Thursday, March 24, 2011
The Little Trick
A beautiful short story that highlights Chekhov's creativity...
The Little Trick
By Anton Chekhov
It was winter and I was with Nadyenka. We had a toboggan ready to go down a steep hill.
"Let's go down, Nadyenka," I asked her. "Just one time. I promise that it's safe." She looked at me and I could see the terror in her eyes. She was afraid. The hill seemed too steep to control the toboggan, and I knew that she didn't want to go.
"Please come!" I said. "There's no need to be afraid." She finally gave in, but I could see that she was very scared, so I held on to her tight. Off we went, down the hill. The cold air hit us in the face, it whistled in our ears, and bit at our ears. Faster and faster we went. We were almost out of control. Just when it appeared that we would lose control, I said in a low voice, "I love you Nadya."
The Toboggan began to slow down and we finally stopped at the base of the hill. No longer was the cold wind hitting us straight on.We survived the trip. Nadya's face was white and she was barely breathing. I helped her to her feet.
"I wouldn't do that again for anything!" she said. "Not for anything in the world! We nearly killed ourselves!" After a few minutes, she began to look at me. She was questioning whether or not I spoke those four words. She took my arm and we walked a little bit, talking casually. But still, when she looked at me I could tell that she wanted so badly to know whether or not I spoke to her during the toboggan ride. I wasn't going to say a word about it.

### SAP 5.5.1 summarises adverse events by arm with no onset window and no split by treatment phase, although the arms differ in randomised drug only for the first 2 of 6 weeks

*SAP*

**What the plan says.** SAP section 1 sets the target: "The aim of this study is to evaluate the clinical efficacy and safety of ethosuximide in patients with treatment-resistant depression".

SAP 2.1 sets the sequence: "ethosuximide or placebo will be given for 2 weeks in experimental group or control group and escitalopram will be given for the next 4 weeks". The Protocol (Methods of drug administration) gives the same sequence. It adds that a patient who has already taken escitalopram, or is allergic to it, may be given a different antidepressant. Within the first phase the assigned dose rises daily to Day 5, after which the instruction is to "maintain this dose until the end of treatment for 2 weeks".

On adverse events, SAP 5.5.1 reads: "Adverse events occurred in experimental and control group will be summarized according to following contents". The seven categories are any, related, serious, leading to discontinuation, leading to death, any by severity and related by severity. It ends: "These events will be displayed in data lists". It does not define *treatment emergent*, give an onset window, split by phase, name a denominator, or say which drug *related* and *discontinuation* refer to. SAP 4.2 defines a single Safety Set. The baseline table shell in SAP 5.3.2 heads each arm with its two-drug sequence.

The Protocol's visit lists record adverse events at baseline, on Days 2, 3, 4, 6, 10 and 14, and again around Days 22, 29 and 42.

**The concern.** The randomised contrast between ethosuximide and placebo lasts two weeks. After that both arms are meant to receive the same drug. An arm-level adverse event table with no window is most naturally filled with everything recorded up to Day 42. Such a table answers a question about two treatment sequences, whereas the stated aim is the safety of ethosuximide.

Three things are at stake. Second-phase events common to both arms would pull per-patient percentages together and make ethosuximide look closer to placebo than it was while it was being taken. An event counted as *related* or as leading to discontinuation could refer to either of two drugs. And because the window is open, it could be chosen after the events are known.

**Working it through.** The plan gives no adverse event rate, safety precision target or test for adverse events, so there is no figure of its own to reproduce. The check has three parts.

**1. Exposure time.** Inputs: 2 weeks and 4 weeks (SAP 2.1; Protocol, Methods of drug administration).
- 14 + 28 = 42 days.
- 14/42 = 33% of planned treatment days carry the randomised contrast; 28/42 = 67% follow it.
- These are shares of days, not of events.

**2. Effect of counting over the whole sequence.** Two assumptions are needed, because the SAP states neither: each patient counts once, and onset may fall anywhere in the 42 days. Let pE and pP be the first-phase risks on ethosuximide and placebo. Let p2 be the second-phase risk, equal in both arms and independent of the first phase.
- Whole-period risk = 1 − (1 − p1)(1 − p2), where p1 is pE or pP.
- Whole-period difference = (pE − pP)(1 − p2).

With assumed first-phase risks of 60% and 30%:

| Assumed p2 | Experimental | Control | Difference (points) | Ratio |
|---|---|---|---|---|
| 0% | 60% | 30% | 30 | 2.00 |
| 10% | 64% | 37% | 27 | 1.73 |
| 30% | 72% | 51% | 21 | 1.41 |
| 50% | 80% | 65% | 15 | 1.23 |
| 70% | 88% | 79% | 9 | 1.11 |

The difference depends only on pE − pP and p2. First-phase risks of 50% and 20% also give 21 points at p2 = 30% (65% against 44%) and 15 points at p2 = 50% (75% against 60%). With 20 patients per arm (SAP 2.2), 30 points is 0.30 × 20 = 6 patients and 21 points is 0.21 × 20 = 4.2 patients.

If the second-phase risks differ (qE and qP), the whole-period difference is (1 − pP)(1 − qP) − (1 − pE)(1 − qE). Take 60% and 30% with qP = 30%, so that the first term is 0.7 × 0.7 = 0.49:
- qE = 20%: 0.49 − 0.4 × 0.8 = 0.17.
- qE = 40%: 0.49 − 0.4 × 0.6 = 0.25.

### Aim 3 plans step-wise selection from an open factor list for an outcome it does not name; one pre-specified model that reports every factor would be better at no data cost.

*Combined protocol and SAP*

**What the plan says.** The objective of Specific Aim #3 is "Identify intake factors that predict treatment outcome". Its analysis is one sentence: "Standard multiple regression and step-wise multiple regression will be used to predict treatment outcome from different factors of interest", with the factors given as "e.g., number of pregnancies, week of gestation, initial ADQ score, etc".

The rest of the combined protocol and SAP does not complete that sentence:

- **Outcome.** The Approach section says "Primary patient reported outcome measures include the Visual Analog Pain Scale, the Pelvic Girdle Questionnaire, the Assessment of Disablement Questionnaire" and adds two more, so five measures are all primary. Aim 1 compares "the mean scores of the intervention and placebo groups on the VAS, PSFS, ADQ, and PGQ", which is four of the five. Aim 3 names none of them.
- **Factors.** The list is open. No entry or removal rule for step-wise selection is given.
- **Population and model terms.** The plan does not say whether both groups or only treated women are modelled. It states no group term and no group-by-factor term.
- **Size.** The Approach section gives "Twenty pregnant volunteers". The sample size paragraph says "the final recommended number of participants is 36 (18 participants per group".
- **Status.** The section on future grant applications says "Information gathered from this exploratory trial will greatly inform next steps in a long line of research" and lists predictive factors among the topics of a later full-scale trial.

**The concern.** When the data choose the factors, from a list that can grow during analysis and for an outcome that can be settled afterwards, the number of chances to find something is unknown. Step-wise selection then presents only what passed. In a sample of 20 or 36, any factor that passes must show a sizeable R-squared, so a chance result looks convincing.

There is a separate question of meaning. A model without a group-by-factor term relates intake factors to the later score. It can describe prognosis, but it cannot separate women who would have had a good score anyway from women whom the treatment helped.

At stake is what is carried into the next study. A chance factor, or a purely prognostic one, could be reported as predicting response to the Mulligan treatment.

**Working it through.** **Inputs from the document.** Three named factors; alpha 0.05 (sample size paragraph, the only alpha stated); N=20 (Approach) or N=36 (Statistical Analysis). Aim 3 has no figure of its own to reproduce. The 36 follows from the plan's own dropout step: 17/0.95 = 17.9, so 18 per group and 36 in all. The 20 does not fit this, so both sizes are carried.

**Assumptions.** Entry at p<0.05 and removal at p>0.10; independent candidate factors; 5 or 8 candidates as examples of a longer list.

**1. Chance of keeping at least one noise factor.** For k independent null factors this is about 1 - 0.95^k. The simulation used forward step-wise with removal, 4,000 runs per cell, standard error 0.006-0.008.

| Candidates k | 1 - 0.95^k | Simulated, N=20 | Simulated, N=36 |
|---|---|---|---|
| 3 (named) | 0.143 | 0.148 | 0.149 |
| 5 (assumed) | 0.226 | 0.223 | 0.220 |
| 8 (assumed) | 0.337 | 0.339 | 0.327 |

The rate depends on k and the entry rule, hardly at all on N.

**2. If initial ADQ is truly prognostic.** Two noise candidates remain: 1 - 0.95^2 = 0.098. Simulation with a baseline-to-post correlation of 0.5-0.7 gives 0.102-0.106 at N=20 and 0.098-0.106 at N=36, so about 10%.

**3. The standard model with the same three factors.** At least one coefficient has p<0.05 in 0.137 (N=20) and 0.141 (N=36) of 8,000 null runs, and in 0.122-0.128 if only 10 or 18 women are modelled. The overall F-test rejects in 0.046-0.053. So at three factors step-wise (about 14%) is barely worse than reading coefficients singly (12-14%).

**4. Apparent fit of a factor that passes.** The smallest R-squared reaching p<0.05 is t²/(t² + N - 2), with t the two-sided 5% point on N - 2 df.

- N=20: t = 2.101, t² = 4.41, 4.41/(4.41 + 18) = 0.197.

"Let's take one more ride," she said to me. "Are you sure?" I asked. I was playing with her. I knew the reason why she wanted to go for another ride, and it was not because she enjoyed tobogganing. Up the hill we marched, then as we were sailing down the hill, just at the moment when we were almost out of control, I said in a low voice, "I love you, Nadyenka!"
When the toboggan stopped, she looked back up the hill, then at me. She seemed puzzled. She wanted to know, but could not bring herself to ask me the question. And on her face it was written: Did he say those words to me or was it the wind? The mystery was getting to her.
"Do you think we should go home?" I asked.
"Well, I like tobogganing. Let's go again." I could tell by the fear in her eyes that it was not the tobogganing that kept her here. Again we went down, again we almost lost control and again I said in low voice, "I love you Nadya!"
The next morning I received a note, which said, "If you are going tobogganing again today, I would like to join you." So again the rush of cold air and the "I love Nadya." She still could not tell whether it was I or whether it was the wind. Each day for weeks we went up together and I played with her.
One day she decided to go down the hill alone. I wondered what would happen without me to whisper to her. Down the hill she went and when she finally stopped, I couldn't tell from her expression whether or not she received an answer.
Winter ended, and with it the tobogganing. No longer would Nadya hear the words, "I love you." I went to Petersburg that summer, and never saw her again. Nadyenka married and had children. She did not forget the time we went tobogganing together long ago, and that the wind carried to her the words, "I love you Nadyenka."
It may have been the happiest, most beautiful moment in her life. Even now, I cannot understand why I said those words to her, nor why I played the little trick.